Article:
Alumna Alice Zhao Writes New Edition of "SQL Pocket Guide" 

Alice Zhao (MSiA '13) recently celebrated the publication of a new edition of O'Reilly's SQL Pocket Guide. We spoke with her about the writing process, what she hopes the book accomplishes, and how MSiA impacted the final product.

Alice Zhao with her book (O'Reilly's SQL Pocket Guide)Congratulations on the publication of your book! Tell us a little bit about the writing process. What did you enjoy most about it? 

Thank you! O’Reilly reached out to me two years ago to write the latest version of their SQL Pocket Guide. The last edition was published a decade ago, and they were looking for someone to modernize the book.

I started the process by reading the previous edition, which was one of O’Reilly’s most popular SQL books. It was incredibly thorough and well-written, but it read more like documentation. That made sense at the time, but these days, when people have a coding issue, they typically want to see examples of how to solve the problem. I ended up reorganizing the book, simplifying the language, including more examples and adding a few more practical chapters. 

I would say the most enjoyable part of the writing process was creating content that I wished I had available when I was first learning SQL. One thing that always confused me was the difference between MySQL, PostgreSQL, SQLite, etc. I reviewed several other SQL books and websites and none of them had comprehensive, consistent side-by-side comparisons for each concept. So I created that! It felt like I was truly adding something original to the SQL world. 

What’s cool to me now is that I often find myself referencing the book when I’m coding in SQL. I used to love creating one-page cheat sheets for exams in college, and I joke that I pretty much created the ultimate cheat sheet with this book! Even better, I get to share it with the world. 
Why is SQL an important skill for data analysts to have in their back pocket? 

One of my favorite quotes from the book is — if there was an award for best supporting programming language, SQL would take home the prize. While it’s not the first language that a data scientist or analyst might choose to use, it’s an essential one. 

Often, aspiring data scientists and analysts focus on learning algorithms and coding in either Python or R. While those skills are absolutely useful, at some point in every data analysis project, you need to get data. Beginners may get a dataset handed to them or download a .csv file online, but in the real world, when you’re working at a company, that data almost always sits in a database, and the most common way to access it is by using SQL. 

While I was teaching data science bootcamps, I would often remind students of the importance of SQL and encourage them to get as much practice as possible. I’ve had so many student come back to me after interviewing or being on the job for a few months to tell me that was some of the best advice they received. 
How did what you learned in MSiA impact the content and structure of the book? 

During the first quarter of the MSiA program, we took a class to learn the basics of SQL. At the time, I understood it as a stand-alone language — anytime you encounter a relational database, use SQL.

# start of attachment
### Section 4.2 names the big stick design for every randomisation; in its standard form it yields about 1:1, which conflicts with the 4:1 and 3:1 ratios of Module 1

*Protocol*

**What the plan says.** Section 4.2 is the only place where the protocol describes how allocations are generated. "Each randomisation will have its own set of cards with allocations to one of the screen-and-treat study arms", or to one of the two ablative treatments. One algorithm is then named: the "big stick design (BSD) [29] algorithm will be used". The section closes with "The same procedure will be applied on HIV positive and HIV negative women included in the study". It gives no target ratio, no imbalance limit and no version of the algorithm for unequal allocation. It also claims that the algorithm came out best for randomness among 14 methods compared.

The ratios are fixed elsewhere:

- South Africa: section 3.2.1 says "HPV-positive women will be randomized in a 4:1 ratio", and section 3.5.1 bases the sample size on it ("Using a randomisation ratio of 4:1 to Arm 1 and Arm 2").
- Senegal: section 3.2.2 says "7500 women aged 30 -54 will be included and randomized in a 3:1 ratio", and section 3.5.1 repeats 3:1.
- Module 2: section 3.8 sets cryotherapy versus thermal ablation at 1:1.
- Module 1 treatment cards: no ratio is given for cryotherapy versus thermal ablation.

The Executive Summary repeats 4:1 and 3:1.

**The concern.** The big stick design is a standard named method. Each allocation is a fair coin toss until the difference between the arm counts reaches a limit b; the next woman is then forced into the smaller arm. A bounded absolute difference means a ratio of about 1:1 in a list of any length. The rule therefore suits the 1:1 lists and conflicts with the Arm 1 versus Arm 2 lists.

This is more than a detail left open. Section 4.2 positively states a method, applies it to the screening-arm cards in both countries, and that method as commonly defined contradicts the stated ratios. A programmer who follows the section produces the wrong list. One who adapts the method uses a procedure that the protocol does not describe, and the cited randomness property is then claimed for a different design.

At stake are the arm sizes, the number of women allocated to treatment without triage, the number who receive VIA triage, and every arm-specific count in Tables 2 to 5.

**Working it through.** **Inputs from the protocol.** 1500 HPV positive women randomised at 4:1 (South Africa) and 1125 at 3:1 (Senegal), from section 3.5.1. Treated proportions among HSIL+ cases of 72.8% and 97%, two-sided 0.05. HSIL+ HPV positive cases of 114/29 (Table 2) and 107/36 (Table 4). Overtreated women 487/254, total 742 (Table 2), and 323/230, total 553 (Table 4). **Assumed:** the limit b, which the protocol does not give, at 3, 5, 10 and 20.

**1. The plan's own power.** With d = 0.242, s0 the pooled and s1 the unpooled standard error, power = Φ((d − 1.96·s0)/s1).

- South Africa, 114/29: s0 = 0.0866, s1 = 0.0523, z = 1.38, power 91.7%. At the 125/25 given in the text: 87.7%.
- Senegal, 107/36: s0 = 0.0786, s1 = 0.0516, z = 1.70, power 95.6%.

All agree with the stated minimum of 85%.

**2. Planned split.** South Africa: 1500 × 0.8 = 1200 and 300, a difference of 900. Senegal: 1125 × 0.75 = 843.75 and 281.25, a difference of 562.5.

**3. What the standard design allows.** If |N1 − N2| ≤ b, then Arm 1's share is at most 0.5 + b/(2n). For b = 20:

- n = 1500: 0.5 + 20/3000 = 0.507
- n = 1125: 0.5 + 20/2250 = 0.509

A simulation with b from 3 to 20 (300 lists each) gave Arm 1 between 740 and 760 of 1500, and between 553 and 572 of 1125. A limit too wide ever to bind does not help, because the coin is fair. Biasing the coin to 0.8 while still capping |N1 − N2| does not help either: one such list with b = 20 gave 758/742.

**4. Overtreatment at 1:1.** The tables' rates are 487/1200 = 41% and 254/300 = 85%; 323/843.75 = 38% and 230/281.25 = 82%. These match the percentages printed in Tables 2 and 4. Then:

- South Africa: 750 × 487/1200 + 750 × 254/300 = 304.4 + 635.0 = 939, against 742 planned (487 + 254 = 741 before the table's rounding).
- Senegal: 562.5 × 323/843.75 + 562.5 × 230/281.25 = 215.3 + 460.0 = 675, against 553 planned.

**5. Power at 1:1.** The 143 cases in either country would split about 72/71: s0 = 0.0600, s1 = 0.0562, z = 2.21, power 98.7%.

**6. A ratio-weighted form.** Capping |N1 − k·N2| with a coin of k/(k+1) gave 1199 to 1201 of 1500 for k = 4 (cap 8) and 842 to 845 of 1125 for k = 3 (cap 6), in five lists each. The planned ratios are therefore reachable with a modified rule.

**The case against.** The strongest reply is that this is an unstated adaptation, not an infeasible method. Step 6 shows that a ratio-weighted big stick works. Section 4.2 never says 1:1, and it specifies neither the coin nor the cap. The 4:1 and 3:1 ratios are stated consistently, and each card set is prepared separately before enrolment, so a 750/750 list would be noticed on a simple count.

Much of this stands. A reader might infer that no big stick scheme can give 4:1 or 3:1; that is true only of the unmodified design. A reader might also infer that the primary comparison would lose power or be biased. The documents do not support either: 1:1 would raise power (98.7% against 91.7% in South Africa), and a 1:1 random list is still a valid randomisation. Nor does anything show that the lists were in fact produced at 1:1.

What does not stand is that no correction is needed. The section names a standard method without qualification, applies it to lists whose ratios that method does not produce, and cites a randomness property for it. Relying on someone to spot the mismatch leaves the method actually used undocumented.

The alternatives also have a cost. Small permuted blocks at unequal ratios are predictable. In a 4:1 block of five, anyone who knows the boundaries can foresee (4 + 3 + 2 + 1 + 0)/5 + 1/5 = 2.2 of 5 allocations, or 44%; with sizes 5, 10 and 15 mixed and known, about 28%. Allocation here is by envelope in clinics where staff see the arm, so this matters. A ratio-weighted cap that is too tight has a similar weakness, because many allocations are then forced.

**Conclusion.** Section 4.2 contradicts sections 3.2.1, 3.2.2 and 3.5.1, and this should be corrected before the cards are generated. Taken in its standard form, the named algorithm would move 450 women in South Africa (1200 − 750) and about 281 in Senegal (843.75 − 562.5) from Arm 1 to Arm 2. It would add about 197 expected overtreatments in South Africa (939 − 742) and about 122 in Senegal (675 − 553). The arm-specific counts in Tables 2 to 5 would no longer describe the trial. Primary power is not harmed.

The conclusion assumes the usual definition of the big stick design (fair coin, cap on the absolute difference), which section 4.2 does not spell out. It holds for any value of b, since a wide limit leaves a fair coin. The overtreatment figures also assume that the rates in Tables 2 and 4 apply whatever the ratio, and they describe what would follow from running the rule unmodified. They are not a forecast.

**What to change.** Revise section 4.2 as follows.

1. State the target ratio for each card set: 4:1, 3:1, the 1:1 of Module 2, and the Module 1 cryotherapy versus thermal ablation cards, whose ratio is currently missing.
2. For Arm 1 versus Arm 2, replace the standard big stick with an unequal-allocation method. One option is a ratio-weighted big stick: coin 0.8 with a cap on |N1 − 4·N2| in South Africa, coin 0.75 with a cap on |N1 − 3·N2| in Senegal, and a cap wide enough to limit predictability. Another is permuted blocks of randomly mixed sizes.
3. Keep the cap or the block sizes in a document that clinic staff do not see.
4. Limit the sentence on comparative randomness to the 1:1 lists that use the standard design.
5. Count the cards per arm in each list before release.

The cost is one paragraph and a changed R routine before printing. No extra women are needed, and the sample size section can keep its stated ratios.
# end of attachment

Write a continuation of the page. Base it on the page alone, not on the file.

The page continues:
By the second quarter, we were learning other tools, and I was surprised that you could actually write SQL within other programming languages... and it showed up everywhere! It popped up when manipulating data in R, SAS, and in our big data class. With that in mind, I added an entire chapter of the book on the various places you can write SQL, including within R and Python code. 

Another memorable time of mine during the MSiA program was during my internship. That’s where I learned that theory and classroom work can only get you so far. The real world experience of dealing with the particular quirks of a company’s database and struggling with queries that take forever to run are the other half of the learning experience. Throughout the book, I sprinkle in practical tips that I learned while on the job to hopefully help others when they run into similar issues. 
You’ve been active in other media too, bringing analytics work to other projects like this one where you analyze comedy from Ali Wong. Tell us a little bit about the importance of data scientists applying their skills and knowledge to popular culture projects. 

I think it makes data science less intimidating. When I tell people I’m a data scientist, they often say that have no idea what that is or they are really impressed with all the fancy algorithms I must know. I like to do data analysis projects on stand up comedy, reality TV and baking to show people how fun and down-to-earth data analysis can be. 

I started writing blog posts and making YouTube videos the year after I graduated from the MSiA program to keep my skills fresh. I was shocked to learn that so many people found them entertaining and relatable. The best thing to come out of all of this is the number of people who have messaged me to tell me how I’ve helped them understand a technical concept or how I’ve inspired them to become data scientists. 

I think combining data science and pop culture helps reach demographics that might not typically go into the field. When I started the MSiA program 10 years ago, a lot of the “fun” data analysis was around sports and politics. I wasn’t into either of those, so I decided to analyze data about The Bachelor. Now I see data analysis courses focused specifically on Bachelor data, TikTok videos about Excel functions and much more. The field of data science thrives on diversity, and I love that pop culture is helping reach a such a large variety of people.

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